GPZ Files

This page describing GPZ files is an adaption of the Google developers page describing KMZ files.

The main structure and wording has been retained, but the original examples have been replaced with GPX/GPZ content.

The pages describing KMZ files and GPZ files are both licensed under the Creative Commons Attribution 4.0 License.

What is a GPZ File?

A GPZ file consists of a main GPX file and zero or more supporting files that are packaged using a Zip utility into one unit, called an archive. The GPZ file can then be stored and emailed as a single entity. When the GPZ file is unzipped, the main .gpx file and its supporting files are separated into their original formats and directory structure, with their original filenames and extensions. In addition to being an archive format, the Zip format is also compressed, so an archive can include only a single large GPX file. Depending on the content of the GPX file, this process typically results in 10:1 compression. Your 10 Kbyte GPX file can be served with a 1 Kbyte GPZ file.

Note: For clarity, this page refers to the main GPX file within a GPZ archive as activity.gpx. This main GPX file can have any name, as long as it ends in .gpx, and as long as there is only one .gpx file.

You should create a GPZ file if your activity.gpx file is larger than 10 Kbytes, or if the activity.gpx file references other files (images, icons, sound files, etc).

This section provides a few simple recommendations for the creators of GPX/GPZ files. The example used in this section uses the GPZ format for the inclusion of two photos which accompany the GPX file.


Download the GPZ file which contains the example GPX and photos.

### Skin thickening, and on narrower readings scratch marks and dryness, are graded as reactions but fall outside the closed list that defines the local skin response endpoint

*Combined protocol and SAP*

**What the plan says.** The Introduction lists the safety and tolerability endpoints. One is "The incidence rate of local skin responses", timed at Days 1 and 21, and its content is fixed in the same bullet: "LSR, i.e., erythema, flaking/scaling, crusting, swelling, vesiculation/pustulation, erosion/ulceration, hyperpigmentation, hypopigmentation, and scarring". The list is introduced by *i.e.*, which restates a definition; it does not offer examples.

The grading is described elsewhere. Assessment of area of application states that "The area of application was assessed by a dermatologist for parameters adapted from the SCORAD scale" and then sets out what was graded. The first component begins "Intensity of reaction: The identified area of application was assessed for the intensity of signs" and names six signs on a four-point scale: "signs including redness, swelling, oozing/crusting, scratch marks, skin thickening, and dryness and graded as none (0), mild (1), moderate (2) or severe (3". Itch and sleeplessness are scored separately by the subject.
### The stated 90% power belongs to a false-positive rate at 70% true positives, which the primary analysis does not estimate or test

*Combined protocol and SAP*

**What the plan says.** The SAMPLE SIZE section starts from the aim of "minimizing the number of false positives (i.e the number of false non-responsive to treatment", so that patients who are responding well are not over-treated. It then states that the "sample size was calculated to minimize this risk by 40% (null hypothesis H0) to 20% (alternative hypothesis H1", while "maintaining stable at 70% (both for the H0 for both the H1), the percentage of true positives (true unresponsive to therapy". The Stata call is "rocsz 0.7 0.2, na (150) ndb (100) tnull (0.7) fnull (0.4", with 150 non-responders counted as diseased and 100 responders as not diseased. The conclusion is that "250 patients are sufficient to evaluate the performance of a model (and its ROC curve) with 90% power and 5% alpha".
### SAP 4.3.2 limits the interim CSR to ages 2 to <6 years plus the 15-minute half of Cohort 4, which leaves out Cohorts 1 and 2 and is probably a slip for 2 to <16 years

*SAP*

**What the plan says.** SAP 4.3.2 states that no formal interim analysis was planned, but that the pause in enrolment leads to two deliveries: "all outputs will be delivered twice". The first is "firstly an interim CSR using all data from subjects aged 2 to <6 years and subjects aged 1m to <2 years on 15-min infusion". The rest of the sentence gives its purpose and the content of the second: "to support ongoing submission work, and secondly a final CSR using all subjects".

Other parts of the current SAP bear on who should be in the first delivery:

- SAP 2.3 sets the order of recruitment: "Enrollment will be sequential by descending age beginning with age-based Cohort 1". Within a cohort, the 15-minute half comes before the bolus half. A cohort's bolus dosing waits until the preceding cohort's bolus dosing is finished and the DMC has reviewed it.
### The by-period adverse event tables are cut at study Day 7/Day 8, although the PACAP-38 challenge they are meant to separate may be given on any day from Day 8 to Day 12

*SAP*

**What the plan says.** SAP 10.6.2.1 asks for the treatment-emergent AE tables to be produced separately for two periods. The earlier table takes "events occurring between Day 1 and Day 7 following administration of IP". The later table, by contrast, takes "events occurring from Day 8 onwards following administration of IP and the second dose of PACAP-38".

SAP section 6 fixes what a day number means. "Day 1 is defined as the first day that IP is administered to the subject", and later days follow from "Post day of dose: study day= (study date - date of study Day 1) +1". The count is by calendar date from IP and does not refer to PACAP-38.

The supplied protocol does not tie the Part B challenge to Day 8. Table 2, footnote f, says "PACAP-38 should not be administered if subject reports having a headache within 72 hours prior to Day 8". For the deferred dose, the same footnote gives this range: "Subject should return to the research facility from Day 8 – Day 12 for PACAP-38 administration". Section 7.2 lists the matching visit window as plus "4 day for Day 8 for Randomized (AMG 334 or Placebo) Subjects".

Note: Applications should strictly enforce the following set of guidelines when resolving relative references in a GPZ file (especially see item 4 in the following list).

Follow these guidelines when creating GPZ files:

  1. Create a folder that will contain the contents of your GPZ file. Give it a descriptive name (for example, coastal-walk).

  2. Put the default GPX file (activity.gpx, or whatever name you want to give it) at the top level within this folder. Include only one .gpx file. (When applications open a GPZ file, they will scan the file, looking for the first .gpx file in this list. They will ignore all subsequent .gpx files, if any, in the archive. If the archive contains multiple .gpx files, you cannot be sure which one will be found first, so you need to include only one.)

  3. Include one or more subfolders within the main folder to collect images, icons, sound files, or other resources referenced in the activity.gpx file. The complexity of this directory structure depends on the number of supporting files and your preferences for organization.

  4. Use relative references. See References to External Files for more details. All relative paths begin inside the base folder described above in item 1. Unlike the standard for KMZ files it is not permitted to refer to files outside of the GPZ file using the ../ syntax.